~by Frank Gromling
July 2, 2012: Python Dogs
We all know that dogs are man’s (and woman’s) best friend, but how many of us know that these wonderful creatures are also hunting the invasive Burmese python?
In the Everglades National Park in South Florida, Burmese pythons were introduced over 20 years ago through a combination of events – releases by pet owners whose snakes had become too large and the destruction of a snake collector’s warehouse by Hurricane Andrew. Regardless of the method, Burmese pythons are a top predator in the Glades.
Growing to 16 feet and 200 pounds, these constrictor snakes are killing off a variety of animal species, including opossum, rabbits, raccoons, fox, deer and bobcats. Even alligators are prey for pythons.Alligator-python dual. © NPR
So far, scientists and Park rangers say there is no successful method to eliminate the pythons, which can reproduce fast and appear to have no natural enemy that can control them naturally. So, what to do?
One innovative method has been to use detection dogs to find the pythons, thus allowing the snakes to be given to a National Park Service biologist at the Everglades National Park. Some snakes were euthanized, some tagged with radio telemetry devices for further study and tracking, and some donated to the Nature Conservancy for use in training personnel how to catch snakes.L-R: dog handler Jason Dewitt, researcher Christina Romagosa, doctoral student Melissa Miller and dog trainer Bart Rogers. Black Labrador retrievers Ivy and Jake. © Auburn University
The idea to use detection dogs came from the Army Corps of Engineers, which approached Auburn University’s EcoDog program to see if dogs could be trained to track pythons as a possible control method for the species. The Labrador retriever duo Ivy and Jake was trained by Terry Fischer, chief canine instructor, and Craig Angle, associate director of animal health and performance. Fischer went to Florida to pick up odor samples of the species to imprint the dogs with the scent and teach them to find it
Jake and Ivy, both black Labrador retrievers, helped the researchers capture 19 pythons, between six and eight feet in length, including a pregnant one with 19 viable eggs. Burmese pythons in their native range in South East Asia have been known to reach up to 20 feet and weigh almost 200lb. The National Park Service has counted about 2000 Burmese pythons that have been caught in and around Everglades National Park since 2000.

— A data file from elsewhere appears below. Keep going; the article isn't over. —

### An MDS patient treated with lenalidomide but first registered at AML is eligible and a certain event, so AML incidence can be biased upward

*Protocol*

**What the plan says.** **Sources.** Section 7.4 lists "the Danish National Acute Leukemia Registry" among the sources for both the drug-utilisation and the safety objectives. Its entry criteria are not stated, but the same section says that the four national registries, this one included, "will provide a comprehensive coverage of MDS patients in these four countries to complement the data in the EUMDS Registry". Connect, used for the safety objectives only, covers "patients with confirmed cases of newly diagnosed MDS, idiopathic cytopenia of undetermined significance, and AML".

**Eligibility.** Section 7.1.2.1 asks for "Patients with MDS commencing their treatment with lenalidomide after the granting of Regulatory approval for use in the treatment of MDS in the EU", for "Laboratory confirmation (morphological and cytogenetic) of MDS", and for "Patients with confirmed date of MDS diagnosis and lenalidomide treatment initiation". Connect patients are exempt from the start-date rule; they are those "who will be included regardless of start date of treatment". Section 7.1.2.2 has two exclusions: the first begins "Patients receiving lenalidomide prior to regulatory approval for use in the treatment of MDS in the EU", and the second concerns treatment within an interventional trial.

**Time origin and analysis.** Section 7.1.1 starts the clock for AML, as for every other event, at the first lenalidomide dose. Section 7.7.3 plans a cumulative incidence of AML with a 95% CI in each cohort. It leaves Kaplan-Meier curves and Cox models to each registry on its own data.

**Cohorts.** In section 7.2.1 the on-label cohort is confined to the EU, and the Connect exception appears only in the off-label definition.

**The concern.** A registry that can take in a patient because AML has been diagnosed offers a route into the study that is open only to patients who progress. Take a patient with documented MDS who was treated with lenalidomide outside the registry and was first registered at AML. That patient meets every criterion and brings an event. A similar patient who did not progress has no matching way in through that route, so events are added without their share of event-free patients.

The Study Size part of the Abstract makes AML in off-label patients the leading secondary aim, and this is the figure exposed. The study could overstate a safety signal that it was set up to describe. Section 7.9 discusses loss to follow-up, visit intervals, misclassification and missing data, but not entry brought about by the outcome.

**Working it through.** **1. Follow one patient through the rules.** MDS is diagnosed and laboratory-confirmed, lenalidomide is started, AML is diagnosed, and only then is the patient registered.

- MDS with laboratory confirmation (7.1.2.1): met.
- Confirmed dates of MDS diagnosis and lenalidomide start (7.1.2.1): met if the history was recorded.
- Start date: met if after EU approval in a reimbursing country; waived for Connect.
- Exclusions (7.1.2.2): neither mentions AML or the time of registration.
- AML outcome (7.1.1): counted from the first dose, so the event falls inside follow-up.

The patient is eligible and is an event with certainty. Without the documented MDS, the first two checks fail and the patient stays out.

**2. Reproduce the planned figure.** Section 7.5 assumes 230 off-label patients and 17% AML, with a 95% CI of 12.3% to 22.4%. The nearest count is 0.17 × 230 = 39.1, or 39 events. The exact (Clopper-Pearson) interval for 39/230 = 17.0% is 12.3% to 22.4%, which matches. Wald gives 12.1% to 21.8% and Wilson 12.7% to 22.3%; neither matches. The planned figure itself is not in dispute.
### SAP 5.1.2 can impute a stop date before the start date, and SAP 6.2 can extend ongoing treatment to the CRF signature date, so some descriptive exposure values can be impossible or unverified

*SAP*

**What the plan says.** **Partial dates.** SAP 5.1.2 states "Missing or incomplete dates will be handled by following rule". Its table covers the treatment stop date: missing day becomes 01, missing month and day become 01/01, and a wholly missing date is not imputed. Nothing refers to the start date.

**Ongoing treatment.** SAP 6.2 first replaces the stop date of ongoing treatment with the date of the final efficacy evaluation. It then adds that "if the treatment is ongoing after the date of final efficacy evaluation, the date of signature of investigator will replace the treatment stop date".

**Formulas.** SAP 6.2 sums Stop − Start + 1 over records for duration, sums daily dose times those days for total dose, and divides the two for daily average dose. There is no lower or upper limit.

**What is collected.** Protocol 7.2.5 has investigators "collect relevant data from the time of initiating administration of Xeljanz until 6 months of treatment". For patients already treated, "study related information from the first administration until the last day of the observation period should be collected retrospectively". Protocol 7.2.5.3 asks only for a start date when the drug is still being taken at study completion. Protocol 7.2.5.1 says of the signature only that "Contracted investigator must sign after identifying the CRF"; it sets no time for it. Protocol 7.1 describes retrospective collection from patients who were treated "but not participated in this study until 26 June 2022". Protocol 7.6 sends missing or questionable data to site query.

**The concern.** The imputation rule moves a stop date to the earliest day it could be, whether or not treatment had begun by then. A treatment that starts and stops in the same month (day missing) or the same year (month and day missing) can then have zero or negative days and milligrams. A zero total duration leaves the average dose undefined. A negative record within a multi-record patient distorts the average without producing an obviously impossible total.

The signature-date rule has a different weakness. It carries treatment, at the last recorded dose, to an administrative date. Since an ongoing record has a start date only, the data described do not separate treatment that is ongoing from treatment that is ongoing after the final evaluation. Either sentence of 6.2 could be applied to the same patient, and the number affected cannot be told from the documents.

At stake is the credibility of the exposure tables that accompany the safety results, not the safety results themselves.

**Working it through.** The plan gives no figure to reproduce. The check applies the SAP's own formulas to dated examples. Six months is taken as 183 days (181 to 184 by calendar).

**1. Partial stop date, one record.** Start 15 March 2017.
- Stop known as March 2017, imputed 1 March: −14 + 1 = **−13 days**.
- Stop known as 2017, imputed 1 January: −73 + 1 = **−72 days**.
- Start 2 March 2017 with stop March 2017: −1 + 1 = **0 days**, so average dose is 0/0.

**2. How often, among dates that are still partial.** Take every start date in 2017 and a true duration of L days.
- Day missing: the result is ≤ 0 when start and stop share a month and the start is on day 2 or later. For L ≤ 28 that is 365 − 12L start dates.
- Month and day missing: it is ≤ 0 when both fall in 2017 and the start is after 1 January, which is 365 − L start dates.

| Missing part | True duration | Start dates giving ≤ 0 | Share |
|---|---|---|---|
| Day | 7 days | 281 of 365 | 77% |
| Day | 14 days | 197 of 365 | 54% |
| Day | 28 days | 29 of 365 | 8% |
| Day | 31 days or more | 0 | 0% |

The Auburn study found that dogs and their sense of smell were two-and-a-half times faster than people visually searching, but people did have the advantage in extreme humidity. Searches by detection dogs are ideal in the cooler months when dogs can work longer periods of time without overheating. Dogs can also be used throughout the year as part of a rapid response team going to a python sighting, which can be helpful in an urban, as well as in the natural environment.
The dogs are trained to ‘alert’ by crouching down, when they got within 15 feet of a python. Although the snakes typically do not strike when approached, the dogs were put into a truck so they would not come into contact with the python. The black Labs, natural water dogs, had to be trained not to go into the water in search of pythons because that could be too dangerous for the dogs and the handlers were not prepared to do water captures of the snakes.
The canine partners found 19 pythons, one of which had 19 viable eggs, although pythons can have up to 100 eggs at a time. The dogs were found to be more accurate than humans at finding the pythons except in hot, humid weather. In a test in canals, the dogs were 92 percent and humans were only 64 percent accurate at finding the snakes.
Though the dogs only helped to capture 19 snakes of the thousands in the wild, they aided in adding to research on the species in Florida. When each snake was captured, information like temperature, barometric pressure, location and other factors was recorded. At this point, any help is valuable in the crusade to control this invasive monster.
Frank Gromling, Publisher
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Frank Gromling, author of Frank’s Whales and Tracks in the Sand, is the publisher for Ocean Publishing. He has been a volunteer leader for the Right Whale Survey Project since its start in 2000 and is the publisher for Jean-Michel Cousteau’s four-book series on National Marine Sanctuaries. Frank is an avid conservationist and public speaker who works diligently with many groups in the marine conservation arena.
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